Date: September 2013
312 pages
Source: ARC from publisher
Genres: Historical Fiction, Paranormal
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Heiress. Debutant. Murderer. A new generation of heroines has arrived.

Edinburgh, Scotland, 1844

Lady Aileana Kameron, the only daughter of the Marquess of Douglas, was destined for a life carefully planned around Edinburgh’s social events – right up until a faery killed her mother.

Now it’s the 1844 winter season and Aileana slaughters faeries in secret, in between the endless round of parties, tea and balls. Armed with modified percussion pistols and explosives, she sheds her aristocratic facade every night to go hunting. She’s determined to track down the faery who murdered her mother, and to destroy any who prey on humans in the city’s many dark alleyways.

But the balance between high society and her private war is a delicate one, and as the fae infiltrate the ballroom and Aileana’s father returns home, she has decisions to make. How much is she willing to lose – and just how far will Aileana go for revenge?

If you think you’ve read too many faerie books, well, think again because there’s one book that’s an absolutely must read this year. The Falconer is the freshest, most well-crafted story I’ve read in a while, faeries or not. You will be delighted to enter Lady Aileana Kameron’s gritty, steampunky world.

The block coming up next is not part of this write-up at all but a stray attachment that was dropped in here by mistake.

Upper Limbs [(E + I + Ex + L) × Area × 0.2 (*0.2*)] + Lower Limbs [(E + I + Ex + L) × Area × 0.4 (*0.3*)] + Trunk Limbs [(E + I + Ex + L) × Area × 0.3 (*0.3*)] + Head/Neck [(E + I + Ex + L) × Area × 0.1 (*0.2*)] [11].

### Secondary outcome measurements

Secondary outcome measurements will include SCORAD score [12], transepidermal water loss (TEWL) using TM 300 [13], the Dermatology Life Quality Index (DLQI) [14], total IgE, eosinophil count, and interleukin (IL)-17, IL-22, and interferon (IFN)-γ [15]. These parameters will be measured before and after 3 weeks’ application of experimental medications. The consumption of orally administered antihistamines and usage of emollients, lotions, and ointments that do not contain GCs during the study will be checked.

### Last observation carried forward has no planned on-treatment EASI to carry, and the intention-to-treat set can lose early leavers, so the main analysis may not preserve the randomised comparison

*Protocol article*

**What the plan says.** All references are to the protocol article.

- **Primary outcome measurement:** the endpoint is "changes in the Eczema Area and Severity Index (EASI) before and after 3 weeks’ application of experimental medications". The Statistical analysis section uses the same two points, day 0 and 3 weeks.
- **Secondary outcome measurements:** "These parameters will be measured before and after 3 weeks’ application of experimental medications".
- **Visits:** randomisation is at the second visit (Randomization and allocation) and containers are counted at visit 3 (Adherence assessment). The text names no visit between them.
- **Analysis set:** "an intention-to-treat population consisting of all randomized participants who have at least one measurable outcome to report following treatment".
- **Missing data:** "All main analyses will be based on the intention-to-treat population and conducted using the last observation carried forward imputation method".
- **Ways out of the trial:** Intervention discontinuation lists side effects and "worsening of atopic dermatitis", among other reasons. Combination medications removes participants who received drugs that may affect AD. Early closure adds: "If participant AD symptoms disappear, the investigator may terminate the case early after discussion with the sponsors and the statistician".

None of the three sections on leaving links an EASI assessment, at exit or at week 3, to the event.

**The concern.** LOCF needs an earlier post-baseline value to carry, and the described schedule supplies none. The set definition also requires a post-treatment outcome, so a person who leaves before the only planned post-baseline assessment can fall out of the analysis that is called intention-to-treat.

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By: Daphne
Review, Young Adult / October 11, 2012
Grave Mercy by Robin LaFeversGrave Mercy
Author: Robin LaFevers
Series: His Fair Assassin #1
Publisher: Houghton Mifflin Harcourt
Date: April 2012
549 pages
Source: NetGalley
Genres: Historical Fiction
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Why be the sheep, when you can be the wolf?

Seventeen-year-old Ismae escapes from the brutality of an arranged marriage into the sanctuary of the convent of St. Mortain, where the sisters still serve the gods of old. Here she learns that the god of Death Himself has blessed her with dangerous gifts—and a violent destiny. If she chooses to stay at the convent, she will be trained as an assassin and serve as a handmaiden to Death. To claim her new life, she must destroy the lives of others.

Ismae’s most important assignment takes her straight into the high court of Brittany—where she finds herself woefully under prepared—not only for the deadly games of intrigue and treason, but for the impossible choices she must make. For how can she deliver Death’s vengeance upon a target who, against her will, has stolen her heart?

The first thing that everyone says about this book is ‘assassin nuns’! Well, I’m going to say much the same, because guess what, assassin nuns are cool. In this YA historical fiction, we get a smartly-plotted tale that handles murder and treason as well as honour and romance.

The book lived up to its fantastic premise: set in the duchy of Brittany in the Middle Ages, it follows the story of Ismae, as she seeks sanctuary at the convent of St. Mortain. Unlike most girls, Ismae, a daughter of Death, has been blessed with the power to resist poisons and unlike normal convents, St. Mortain trains its girls to be assassins. There was humorous irony in the fact that a convent was teaching the arts of killing and seduction, but the author does such a great job with the authenticity of her historical setting that it was believable. LaFevers also managed to make the fantasy elements sit comfortably within the time period as an old religion serving old gods, which lent a sense of realism to the story.

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By: Daphne